Both a furnace and a forge were in use at Hammersmith (Fig. 1). As well, a rolling and slitting mill was in operation there, one of the earliest built anywhere and one of very few built in America in the Colonial period. Here bar iron was heated and flattened between rollers, then cut into long rods which could be used for production of nails and other small items by being passed between opposing disc cutters (Fig. 2).

The Hammersmith operation was a sophisticated one for its time, perhaps more so than the needs or abilities of the undertakers warranted. Little iron was pro­duced and ultimately the operation shut down in a morass of bills and legislation in 1652.

The Hammersmith enterprise is a good example of the strain that was implicit in the Colonial manufacture of iron due to conflicting needs and expectations. Initially this was manifest in the discrepancy be­tween the requirements of the British in­vestors, who were putting up the money for large-scale installations in the hope of producing a surplus of iron to be sold in England for profit, and of the Colonials, whose major concern was production for the local needs. In some cases, simpler, less advanced technology, such as direct pro­duction of wrought iron from the ore in bloomery forges, was more suited to the conditions in the colonies, and prospered where the overly ambitious Hammersmith enterprise failed.

In the 18th century the conflict was more direct: the growth of a Colonial iron indus­try ran counter to British iron interests. A series of regulatory efforts led to the 1750 Iron Act, which encouraged the production of pig and bar iron for export but forbade the erection of slitting and rolling mills, plating mills or steel furnaces. The intent was to induce the Colonists to supply British forges and mills with raw iron and to force them to buy their finished iron toots and hardware from the same, obviously at much higher prices than if produced at home. The Act was widely disregarded, with active collusion on the part of the Colonial governments (who were responsible for its enforcement] in the erection of forbidden steel works and especially naileries, but such attempts at regulation of such an essential commodity contributed to the events leading to the Revolution.

The last attempt before the Revolution to develop American iron exploitatively for British interests was the work of a remark­able entrepreneur, Peter Hasenclever. Ar­riving in America in 1764 as agent and man­ager for the London-based American Iron Company, by 1768 he had established a vast undertaking in the Ramapo Mountains of northern New Jersey. At its peak the opera­tion included four blast furnaces—at Ring­wood, Charlotteburg, Long Pond and Cortland—seven forges, and two stamping mills (in which furnace and forge cinder and slag were stamped or crushed to ex­tract the iron in them]. It employed 500 workmen and had expended nearly £55,000 of the investors’ money while producing only 300 tons of bar iron in a year. The company panicked at the low rate of return on its investment and recalled Hasenclever. Subsequently the properties were managed by Robert Erskine—who was to become George Washington’s chief topographer—but with the onset of the Revolution and its drain on able-bodied men, the works shut down by 1778.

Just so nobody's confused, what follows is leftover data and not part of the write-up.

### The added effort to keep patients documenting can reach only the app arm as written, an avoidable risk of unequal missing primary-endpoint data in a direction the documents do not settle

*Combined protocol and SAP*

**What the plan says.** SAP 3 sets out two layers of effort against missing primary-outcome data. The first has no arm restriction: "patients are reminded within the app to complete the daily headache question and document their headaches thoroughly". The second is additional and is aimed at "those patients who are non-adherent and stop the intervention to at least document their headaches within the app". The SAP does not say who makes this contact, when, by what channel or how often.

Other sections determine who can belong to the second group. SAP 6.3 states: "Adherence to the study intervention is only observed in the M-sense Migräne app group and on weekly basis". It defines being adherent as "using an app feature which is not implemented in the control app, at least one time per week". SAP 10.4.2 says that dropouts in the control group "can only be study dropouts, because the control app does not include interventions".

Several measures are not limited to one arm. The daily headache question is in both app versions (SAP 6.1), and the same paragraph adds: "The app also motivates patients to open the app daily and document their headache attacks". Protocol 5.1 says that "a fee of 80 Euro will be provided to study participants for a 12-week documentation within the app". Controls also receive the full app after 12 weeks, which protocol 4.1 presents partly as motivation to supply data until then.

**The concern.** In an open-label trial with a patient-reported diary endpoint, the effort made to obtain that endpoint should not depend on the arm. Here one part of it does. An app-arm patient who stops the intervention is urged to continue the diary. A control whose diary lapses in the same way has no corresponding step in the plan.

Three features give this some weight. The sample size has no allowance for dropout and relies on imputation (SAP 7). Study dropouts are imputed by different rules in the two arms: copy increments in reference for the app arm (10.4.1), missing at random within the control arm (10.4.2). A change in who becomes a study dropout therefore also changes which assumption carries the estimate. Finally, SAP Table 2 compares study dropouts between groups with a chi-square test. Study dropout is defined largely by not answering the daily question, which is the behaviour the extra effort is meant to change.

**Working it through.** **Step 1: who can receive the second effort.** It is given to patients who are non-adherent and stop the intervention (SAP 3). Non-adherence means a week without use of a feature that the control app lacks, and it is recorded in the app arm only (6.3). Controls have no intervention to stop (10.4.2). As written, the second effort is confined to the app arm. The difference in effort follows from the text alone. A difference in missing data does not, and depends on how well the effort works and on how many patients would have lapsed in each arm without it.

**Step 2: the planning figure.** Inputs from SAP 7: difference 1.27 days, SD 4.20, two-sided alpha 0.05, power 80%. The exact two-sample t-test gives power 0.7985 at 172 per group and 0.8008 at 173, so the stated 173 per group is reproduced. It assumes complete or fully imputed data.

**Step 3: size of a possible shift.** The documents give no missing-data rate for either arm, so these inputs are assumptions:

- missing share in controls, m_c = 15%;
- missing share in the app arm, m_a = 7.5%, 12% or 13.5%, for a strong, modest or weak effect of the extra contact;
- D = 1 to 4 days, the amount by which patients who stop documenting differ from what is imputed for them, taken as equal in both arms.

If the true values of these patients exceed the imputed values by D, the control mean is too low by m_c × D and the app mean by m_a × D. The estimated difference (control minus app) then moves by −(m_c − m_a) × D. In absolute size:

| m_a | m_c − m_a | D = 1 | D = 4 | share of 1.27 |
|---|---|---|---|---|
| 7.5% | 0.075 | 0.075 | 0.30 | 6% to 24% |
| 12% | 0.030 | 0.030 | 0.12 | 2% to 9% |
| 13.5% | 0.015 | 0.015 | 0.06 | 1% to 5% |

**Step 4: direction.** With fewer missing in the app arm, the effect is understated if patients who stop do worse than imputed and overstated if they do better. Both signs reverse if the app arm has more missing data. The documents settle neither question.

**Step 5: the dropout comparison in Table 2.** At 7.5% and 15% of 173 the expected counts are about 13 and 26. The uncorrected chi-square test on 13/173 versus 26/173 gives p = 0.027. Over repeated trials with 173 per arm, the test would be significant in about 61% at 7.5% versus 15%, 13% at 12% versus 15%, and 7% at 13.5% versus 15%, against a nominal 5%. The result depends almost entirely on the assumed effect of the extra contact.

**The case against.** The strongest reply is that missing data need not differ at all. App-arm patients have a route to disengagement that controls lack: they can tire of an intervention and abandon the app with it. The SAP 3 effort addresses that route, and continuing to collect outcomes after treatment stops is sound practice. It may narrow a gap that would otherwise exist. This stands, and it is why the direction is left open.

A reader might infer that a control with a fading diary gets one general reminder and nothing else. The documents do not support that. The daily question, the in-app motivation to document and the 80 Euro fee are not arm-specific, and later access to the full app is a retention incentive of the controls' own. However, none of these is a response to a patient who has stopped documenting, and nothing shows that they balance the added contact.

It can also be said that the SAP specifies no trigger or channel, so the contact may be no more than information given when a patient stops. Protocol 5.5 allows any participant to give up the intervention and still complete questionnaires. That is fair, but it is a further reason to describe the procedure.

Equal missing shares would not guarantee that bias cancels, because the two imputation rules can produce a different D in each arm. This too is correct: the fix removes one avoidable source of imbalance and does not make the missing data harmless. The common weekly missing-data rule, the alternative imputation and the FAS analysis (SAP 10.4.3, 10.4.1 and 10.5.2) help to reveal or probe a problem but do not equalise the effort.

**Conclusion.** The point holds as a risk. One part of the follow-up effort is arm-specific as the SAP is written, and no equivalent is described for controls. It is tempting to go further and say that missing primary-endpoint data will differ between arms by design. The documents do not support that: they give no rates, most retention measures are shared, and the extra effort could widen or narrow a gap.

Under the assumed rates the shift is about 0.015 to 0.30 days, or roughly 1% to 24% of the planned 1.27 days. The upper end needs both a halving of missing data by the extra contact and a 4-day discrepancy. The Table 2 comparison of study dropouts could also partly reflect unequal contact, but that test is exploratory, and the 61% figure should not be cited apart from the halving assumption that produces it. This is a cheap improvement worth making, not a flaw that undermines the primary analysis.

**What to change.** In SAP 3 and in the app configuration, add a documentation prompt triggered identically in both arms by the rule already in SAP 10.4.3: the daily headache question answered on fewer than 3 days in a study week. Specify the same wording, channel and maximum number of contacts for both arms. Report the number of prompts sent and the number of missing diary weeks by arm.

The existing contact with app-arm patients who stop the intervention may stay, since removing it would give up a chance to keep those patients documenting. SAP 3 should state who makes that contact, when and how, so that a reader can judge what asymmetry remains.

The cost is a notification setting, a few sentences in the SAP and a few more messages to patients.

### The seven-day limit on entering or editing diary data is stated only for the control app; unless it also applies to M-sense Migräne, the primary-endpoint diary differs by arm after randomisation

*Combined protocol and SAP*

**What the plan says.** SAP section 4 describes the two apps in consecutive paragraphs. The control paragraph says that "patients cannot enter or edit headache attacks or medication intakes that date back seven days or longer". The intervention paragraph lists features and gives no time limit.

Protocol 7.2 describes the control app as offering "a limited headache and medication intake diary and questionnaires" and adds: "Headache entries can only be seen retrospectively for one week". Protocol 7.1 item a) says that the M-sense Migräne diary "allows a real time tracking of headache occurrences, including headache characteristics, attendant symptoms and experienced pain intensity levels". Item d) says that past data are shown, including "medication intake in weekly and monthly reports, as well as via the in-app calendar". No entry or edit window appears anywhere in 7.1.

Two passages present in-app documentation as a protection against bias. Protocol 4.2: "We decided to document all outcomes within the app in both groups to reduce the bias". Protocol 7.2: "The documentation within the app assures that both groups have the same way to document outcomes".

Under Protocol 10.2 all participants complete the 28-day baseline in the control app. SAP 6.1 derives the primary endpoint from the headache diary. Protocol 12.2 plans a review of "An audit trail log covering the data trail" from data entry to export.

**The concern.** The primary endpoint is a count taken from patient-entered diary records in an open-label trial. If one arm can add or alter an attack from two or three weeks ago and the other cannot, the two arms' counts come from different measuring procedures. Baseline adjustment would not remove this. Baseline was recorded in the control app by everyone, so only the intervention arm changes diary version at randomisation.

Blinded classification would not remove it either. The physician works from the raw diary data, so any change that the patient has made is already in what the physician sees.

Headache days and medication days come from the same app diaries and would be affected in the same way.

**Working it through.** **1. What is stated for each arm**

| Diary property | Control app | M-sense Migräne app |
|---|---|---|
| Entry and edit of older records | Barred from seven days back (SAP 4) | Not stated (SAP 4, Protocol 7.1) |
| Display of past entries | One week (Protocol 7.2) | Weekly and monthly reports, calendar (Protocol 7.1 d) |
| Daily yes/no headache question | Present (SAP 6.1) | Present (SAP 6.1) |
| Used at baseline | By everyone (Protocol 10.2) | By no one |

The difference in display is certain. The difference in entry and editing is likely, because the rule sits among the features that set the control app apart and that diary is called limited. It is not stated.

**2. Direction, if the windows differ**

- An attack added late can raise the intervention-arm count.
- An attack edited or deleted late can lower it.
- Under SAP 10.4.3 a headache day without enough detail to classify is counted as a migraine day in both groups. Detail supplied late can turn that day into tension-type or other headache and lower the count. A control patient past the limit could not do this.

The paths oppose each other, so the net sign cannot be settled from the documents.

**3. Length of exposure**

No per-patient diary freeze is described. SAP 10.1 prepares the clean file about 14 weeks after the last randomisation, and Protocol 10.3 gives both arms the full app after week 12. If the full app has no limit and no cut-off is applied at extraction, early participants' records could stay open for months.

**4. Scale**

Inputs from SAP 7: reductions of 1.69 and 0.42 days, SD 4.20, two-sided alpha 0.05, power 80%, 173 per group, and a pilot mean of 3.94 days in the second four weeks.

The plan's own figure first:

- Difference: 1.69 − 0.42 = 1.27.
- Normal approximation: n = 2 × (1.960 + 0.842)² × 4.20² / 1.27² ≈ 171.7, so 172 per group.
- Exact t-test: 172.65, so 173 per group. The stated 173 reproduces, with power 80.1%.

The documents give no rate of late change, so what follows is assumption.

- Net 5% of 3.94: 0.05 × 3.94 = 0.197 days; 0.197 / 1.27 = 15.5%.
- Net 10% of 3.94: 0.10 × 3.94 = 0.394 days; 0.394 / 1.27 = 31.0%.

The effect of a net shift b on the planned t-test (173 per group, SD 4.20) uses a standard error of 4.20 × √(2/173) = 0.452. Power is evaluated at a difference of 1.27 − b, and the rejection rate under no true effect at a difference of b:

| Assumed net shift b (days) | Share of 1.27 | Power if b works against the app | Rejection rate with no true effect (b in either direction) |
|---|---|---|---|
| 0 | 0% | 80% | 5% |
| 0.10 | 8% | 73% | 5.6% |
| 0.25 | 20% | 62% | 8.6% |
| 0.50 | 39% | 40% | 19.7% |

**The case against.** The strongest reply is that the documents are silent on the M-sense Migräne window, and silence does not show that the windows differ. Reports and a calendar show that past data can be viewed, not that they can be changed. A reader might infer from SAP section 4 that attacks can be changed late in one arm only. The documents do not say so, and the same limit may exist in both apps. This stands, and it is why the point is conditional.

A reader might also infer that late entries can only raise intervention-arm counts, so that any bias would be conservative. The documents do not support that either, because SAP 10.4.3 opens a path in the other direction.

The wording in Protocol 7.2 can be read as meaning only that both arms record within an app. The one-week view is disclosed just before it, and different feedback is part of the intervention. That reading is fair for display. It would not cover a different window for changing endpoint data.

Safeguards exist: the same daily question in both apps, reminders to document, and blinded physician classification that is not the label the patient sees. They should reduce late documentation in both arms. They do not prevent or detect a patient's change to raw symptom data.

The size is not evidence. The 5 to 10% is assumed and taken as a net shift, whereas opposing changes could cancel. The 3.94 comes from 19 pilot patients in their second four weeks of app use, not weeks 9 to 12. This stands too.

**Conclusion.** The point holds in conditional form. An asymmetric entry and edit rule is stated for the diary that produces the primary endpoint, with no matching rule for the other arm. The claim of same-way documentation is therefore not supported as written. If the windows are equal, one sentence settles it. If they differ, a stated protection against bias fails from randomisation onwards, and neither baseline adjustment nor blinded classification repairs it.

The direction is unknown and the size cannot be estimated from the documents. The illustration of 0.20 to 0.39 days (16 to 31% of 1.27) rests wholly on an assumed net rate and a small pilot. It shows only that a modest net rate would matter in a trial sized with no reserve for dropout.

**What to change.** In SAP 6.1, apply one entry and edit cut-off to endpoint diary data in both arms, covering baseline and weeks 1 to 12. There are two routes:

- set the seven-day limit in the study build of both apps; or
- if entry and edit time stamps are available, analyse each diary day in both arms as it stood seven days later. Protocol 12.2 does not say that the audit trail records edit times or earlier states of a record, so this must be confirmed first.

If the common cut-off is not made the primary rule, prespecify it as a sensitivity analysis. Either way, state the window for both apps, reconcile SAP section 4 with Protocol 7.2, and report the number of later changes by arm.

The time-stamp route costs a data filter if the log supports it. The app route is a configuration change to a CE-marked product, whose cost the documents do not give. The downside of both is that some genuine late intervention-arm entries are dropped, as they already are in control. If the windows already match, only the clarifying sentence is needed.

The Revolution of course lent an urgency to the Colonial needs for iron and iron man­ ufactories, particularly cannon and shot and shell. Both Catoctin in Maryland and Hope­well, Pennsylvania, iron plantations which began operations at around this time, seem to have been supplying shot to the Con­tinental Army. Hopewell was also supply­ing cannon but with uneven success. The Superintendent of Ordnance made the dis­gruntled note in 1778 that “not one of Mr. Bird’s ironmaster of Hopewell] cannon that were made before I got the plan altered stood the proof” (Sanders and Gould 1976: 152). Casting cannon was the true test of the founder, and the failure rate among early cannon was notoriously high. As Gen­eral Washington remarked, “It is a melan­choly consideration that in these cases we suffer more from our own Artillery than the Enemy” (Mulholland 1981: 129).

Hopewell must have been making some substantial contribution to the war effort, however, inasmuch as Mark Bird was more lucky than Erskine and managed to secure the discharge of his workmen from the militia into which they had been drafted. The importance of Revolutionary period iron production is also illustrated by the fact that the British army razed every American installation they came near, including the most famous forge of all, Valley Forge (Fig. 5).

Life on an Iron Plantation

In the 18th and into the 19th century iron manufacturing generally took place in the context of an ‘iron plantation.’ The necessity for the blast furnace to be near its raw materials—ore, limestone and espe­cially the acres of woodland needed to pro­duce charcoal to fuel the works—dictated a location far away from settled centers of population. Because of this isolation iron manufactories had to be self-contained, self-sufficient communities, and included “the mansion house, the homes of the workers, the furnace and forge or forges, the iron mines, the charcoal house, the dense woods which furnished the mate­rial for making charcoal, the office, the store, the gristmill, the sawmill, the blacksmith shop, the large outside bake oven, the barns, the grain fields, and the orchards” (Bining 1938: 20).